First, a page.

Stories from school and college

We’re Guessing She Doesn’t Go To Public School

, , , , , | Learning | June 19, 2021

I am an assistant for a Sunday school working with three- to five-year-old children. Class hasn’t yet started today, so I’m trying to entertain some of the early arrivals in the meantime.

Me: “What are you going to dress up as for Halloween?”

A few kids shout out their costume choices. However, one little girl who doesn’t usually frequent our church speaks up afterward. She speaks in a completely serious voice.

Girl: “We don’t do Halloween because it makes baby Jesus cry.”

I swear that was the first, and only, time I’d ever heard someone use the whole “makes baby Jesus cry” phrase with complete seriousness. I had trouble just keeping a straight face and pretending that was a normal comment.

I didn’t see the girl back again. I suppose our heathen church that would allow children to enjoy a secular holiday that wasn’t harming anyone in any way wasn’t up to her parent’s standards.

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Graduating To A New Level Of Stupid

, , , , , , | Learning | CREDIT: Brandilio | June 18, 2021

Back in 2013, I was a senior at a high school I had just transferred to. I had moved earlier in the year because my parents got divorced, and I made the deliberate choice to leave my old high school and move in with my dad, attending a new high school.

Normally, switching schools isn’t a huge deal, but it was sort of an abrupt move; I wasn’t able to take any of the AP classes I normally would have taken because they all had mandatory summer projects that I wouldn’t have been able to do in a week.

Additionally, a week into the school year, we were told about this stupid senior project they wanted us to do. In a nutshell, there was some acronym — IMPACT or something — and each letter represented a value of the school. They wanted us to write about how IMPACT had influenced us in our time at the school. We were then told that, should we NOT do the senior project, we wouldn’t be able to walk for graduation. Oh, no!

I heard this and thought it was stupid for a number of reasons, not the least of which being that I had only just gotten there, so their dumb acronym didn’t mean anything to me. I brought this concern up to the lady telling us about the project, and her response was that I just “figure something out or don’t walk.”

Well, okay, then.

I brought it up with my dad, asked if he gave a hot s*** whether or not I walked for a high school graduation. He did not. So I just figured that I wouldn’t do the project. End of story, right?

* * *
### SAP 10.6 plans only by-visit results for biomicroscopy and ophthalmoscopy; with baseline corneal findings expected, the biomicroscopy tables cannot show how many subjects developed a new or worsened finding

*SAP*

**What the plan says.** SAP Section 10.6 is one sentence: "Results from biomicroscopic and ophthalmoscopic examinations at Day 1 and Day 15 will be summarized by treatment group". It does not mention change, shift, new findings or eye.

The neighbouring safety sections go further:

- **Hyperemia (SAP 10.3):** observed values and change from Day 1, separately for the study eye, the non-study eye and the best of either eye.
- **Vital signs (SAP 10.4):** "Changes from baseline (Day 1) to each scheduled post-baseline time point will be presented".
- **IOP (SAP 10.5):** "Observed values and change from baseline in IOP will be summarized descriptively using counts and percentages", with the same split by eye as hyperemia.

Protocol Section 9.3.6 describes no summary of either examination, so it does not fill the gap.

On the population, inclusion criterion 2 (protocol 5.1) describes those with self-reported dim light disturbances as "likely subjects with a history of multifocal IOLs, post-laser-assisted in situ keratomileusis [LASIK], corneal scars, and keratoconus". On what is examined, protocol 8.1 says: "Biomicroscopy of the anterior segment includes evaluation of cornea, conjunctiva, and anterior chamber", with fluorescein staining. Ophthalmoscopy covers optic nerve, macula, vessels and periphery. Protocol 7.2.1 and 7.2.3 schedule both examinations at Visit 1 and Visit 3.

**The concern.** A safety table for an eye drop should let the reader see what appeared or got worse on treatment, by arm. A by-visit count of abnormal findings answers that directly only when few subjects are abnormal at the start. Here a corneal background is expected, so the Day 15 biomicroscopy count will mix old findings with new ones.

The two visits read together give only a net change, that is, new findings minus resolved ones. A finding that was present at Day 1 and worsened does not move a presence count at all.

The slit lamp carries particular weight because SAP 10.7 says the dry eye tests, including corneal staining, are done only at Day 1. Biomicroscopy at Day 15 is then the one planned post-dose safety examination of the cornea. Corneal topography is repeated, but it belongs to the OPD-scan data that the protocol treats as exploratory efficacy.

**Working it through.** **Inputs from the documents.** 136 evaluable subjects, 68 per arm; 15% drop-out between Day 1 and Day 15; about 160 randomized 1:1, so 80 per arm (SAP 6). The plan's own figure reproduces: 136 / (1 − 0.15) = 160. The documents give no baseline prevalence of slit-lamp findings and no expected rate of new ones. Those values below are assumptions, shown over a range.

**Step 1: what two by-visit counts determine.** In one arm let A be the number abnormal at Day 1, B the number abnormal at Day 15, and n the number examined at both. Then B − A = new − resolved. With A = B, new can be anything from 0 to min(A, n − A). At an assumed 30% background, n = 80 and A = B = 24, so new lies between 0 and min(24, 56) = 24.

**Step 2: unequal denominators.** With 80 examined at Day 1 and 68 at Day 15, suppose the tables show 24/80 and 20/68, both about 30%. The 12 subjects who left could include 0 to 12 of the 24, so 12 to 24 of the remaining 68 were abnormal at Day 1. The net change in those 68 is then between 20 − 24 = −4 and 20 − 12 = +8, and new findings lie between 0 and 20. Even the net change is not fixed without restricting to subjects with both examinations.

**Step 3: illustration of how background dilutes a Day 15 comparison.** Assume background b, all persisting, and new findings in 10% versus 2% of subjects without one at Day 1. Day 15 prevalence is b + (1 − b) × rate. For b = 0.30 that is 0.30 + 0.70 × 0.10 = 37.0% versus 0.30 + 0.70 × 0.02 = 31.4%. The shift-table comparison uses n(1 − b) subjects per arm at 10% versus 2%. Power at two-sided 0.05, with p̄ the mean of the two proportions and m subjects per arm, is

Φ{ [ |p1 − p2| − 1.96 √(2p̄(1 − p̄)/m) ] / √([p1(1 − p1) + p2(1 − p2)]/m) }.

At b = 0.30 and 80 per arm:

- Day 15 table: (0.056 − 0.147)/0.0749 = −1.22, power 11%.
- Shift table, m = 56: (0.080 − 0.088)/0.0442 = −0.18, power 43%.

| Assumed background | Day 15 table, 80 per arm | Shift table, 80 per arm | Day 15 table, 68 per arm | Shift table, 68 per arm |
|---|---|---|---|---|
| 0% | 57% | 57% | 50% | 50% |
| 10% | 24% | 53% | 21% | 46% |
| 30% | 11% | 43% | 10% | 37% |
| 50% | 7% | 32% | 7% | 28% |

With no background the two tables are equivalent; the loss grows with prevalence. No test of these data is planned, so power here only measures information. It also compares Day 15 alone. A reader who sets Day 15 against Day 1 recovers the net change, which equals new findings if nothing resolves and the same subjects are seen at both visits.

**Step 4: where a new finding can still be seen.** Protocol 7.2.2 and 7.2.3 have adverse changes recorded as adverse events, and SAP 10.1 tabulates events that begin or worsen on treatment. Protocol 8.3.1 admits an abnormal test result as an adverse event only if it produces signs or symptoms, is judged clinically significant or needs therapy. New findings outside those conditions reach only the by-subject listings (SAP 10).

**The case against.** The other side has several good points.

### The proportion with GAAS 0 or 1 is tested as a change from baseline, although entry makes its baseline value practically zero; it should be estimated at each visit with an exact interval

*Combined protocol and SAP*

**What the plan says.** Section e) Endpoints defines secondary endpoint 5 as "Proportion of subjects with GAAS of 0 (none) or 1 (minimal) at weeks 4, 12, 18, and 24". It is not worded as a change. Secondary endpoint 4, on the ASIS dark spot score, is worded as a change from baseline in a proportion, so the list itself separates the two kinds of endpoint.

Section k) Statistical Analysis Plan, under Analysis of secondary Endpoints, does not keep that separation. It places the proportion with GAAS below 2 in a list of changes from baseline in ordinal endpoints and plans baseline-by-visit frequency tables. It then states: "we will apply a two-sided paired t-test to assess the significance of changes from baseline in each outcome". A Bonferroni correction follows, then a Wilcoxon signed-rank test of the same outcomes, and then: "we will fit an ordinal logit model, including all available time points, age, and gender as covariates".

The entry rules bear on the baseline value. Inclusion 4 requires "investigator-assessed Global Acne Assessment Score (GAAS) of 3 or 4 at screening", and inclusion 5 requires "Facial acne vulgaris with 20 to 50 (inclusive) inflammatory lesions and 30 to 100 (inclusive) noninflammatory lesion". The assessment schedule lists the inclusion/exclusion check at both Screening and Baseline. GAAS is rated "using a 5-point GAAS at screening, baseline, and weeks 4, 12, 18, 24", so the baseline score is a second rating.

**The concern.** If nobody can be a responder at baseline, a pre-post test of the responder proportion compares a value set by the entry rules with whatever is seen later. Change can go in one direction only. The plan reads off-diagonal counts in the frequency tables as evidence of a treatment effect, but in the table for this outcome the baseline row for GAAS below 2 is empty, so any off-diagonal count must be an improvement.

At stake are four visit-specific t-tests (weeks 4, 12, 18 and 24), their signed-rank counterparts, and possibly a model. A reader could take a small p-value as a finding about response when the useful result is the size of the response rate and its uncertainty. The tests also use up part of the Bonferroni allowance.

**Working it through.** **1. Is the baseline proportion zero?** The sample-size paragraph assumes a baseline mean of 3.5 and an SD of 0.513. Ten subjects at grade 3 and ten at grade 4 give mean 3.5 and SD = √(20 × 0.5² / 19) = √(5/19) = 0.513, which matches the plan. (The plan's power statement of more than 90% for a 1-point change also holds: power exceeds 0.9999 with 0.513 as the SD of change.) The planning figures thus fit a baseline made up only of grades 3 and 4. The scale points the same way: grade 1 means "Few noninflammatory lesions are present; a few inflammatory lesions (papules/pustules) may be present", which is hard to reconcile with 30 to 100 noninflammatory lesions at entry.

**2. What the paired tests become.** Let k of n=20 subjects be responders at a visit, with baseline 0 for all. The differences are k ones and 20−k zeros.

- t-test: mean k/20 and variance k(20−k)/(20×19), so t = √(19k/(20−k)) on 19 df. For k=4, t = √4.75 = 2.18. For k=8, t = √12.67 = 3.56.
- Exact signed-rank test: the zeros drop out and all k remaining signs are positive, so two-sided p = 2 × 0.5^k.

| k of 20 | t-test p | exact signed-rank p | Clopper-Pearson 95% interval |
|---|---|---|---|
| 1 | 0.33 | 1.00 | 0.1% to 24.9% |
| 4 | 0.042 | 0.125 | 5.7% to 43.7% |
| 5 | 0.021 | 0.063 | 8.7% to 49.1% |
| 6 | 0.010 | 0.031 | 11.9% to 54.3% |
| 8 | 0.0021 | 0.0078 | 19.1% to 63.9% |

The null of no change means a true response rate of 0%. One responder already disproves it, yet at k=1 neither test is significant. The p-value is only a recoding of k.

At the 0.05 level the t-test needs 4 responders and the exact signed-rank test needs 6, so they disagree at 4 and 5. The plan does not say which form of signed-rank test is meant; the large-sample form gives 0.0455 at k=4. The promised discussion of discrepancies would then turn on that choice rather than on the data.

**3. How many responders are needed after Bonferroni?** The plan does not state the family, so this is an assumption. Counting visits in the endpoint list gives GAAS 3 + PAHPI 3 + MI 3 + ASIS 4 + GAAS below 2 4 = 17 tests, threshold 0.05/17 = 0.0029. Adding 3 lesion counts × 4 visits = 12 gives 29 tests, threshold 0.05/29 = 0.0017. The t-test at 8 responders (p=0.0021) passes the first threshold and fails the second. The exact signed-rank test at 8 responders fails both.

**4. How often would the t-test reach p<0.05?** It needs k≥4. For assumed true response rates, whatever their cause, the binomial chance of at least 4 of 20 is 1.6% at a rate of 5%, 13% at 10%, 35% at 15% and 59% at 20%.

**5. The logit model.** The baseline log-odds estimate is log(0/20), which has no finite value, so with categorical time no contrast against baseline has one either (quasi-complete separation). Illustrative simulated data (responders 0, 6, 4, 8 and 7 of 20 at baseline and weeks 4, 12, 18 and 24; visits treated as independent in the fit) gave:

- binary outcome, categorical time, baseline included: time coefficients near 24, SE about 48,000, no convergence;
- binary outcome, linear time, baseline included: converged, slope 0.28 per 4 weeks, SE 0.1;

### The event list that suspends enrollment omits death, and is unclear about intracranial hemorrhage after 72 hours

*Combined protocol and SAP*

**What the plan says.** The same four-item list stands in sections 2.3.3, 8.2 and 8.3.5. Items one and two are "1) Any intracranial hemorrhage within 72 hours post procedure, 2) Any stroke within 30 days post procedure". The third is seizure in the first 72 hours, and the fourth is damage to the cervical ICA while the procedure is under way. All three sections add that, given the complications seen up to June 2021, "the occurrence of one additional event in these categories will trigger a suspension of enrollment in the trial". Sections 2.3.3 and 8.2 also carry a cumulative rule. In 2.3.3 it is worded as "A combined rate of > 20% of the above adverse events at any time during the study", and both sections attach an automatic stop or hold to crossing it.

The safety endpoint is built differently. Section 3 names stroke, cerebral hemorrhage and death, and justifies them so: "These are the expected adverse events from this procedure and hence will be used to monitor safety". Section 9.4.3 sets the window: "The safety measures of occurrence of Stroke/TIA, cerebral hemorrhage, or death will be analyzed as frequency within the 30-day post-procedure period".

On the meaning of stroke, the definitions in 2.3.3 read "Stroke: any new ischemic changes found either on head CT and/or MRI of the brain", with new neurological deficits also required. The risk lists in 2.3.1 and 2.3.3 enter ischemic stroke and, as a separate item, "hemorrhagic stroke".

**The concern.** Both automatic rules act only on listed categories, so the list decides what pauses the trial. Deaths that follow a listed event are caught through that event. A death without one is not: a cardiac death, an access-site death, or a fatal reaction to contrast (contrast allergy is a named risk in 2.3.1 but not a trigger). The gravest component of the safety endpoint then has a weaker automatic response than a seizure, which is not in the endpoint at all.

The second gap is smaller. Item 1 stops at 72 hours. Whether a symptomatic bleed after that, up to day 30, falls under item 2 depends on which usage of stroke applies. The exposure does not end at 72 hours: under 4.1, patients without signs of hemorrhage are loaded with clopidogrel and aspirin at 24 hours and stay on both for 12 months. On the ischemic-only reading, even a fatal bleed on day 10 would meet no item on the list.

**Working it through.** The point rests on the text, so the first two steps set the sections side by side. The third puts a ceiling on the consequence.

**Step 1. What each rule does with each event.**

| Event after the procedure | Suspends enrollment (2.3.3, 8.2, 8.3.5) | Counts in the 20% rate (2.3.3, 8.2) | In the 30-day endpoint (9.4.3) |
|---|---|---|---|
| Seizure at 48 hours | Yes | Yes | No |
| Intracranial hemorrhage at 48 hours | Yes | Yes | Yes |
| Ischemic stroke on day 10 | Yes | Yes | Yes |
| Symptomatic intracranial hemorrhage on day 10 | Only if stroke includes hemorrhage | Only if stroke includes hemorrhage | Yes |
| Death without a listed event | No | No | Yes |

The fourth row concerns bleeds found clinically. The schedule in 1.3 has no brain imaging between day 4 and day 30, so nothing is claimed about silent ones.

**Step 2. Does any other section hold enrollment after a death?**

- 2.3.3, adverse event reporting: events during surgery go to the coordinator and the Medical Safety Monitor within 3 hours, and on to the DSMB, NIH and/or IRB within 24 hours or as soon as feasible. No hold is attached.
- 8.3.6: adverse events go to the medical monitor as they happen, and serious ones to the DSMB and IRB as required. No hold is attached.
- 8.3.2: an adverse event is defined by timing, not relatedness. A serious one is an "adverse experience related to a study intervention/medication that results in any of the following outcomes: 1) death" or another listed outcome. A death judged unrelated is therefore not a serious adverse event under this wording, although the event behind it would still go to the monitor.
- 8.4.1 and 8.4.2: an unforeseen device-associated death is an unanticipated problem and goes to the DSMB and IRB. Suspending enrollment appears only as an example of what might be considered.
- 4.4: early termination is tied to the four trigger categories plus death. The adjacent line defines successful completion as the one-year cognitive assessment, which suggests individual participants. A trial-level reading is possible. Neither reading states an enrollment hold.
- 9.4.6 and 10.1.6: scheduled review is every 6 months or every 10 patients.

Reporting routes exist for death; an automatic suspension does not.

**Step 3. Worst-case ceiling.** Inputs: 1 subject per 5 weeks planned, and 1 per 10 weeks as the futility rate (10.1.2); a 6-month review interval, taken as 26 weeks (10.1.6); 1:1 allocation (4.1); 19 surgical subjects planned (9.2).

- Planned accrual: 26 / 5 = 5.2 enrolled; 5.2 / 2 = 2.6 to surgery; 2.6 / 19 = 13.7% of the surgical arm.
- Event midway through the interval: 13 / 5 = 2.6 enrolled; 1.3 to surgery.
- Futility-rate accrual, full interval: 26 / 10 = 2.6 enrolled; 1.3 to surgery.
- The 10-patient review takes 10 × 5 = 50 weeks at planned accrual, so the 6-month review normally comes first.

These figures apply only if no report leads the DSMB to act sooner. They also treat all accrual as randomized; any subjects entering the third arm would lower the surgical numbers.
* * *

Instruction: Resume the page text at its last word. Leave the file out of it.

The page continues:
Wrong.

You see, a few months into this senior project, they did a checkup on every senior. We just lined up in our homeroom to talk to some lady from the principal’s office and told her how close we were to being done. When I walked up, I told her that I wasn’t doing it.

Lady: *Confused* “You’re not going to do it? You have to. It’s non-negotiable.”

Me: “No, it’s not. I don’t have to do it.”

Lady: “But you won’t walk if you don’t do it.”

Me: “Yeah.”

Then we just sort of stared at each other, and she wrote my name down and shooed me away. I correctly assumed that this would not be the last interaction I had regarding this non-issue. Several weeks later, my suspicions were confirmed when I was pulled out of class and brought into the main office.

They ushered me into the vice principal’s personal office, where she made a bit of a show of pulling out some papers. She told me that the meeting was regarding a misunderstanding I may have had regarding the senior project. She was apparently told that I didn’t know what to do for the assignment and I had chosen to boycott the whole thing as a result. I quickly corrected her.

Me: “I very clearly understand what you want me to do, but I think it’s stupid and I’m not going to do it. I understand the penalty for not doing it and I’m fine with that.”

She, like the first lady, seemed confused by this course of action and just let me leave, since there wasn’t really much of a conversation to be had.

A few more weeks later, I got pulled out of yet another class for this same thing. Again, I was brought up to the vice principal for a one-on-one. When I got there, she looked like the cat that ate the canary.

Vice Principal: “So, I know you were in here a while ago, and you said you didn’t want to do your senior project—”

Me: *Interrupting* “No. I said wasn’t doing the project.”

Vice Principal: “Well, we had a chat with your mother over the phone earlier this week. She told us that she really wants you to walk at your graduation.”

I was quiet for a moment.

Me: “Um… I live with my dad.”

Vice Principal: “Right, but your mom said she’d like to attend the ceremony and see you walk.”

Me: “I don’t think you get it. I live with my dad for a reason.

If ever there were an expression that perfectly exemplified the dial-up tone, that’s the face she made. After she collected herself, I was released and headed back to class.

By this point, I was mostly just not doing the project because it was dumb. But them calling a family member to strong-arm me was crossing a line. On top of that, they tried to strong-arm me using a parent with whom I was no-contact. I decided right then that, no matter what, I wasn’t caving into their bulls***. F*** the project, f*** the school, and f*** the weird tactics they were trying to use. However, in my anger was also confusion. Why did these people care so much about one guy not doing an optional assignment? I had made myself very clear, so was that the end of it?

Spoiler: it wasn’t.

A few more weeks later, I got pulled into the actual principal’s office. The principal, for reference, was one of those guys that tried to make a show of being overly friendly and goofy but to the point where it came off as superficial. When I got to his office, he was his usual extroverted self, greeted me, and sat me down.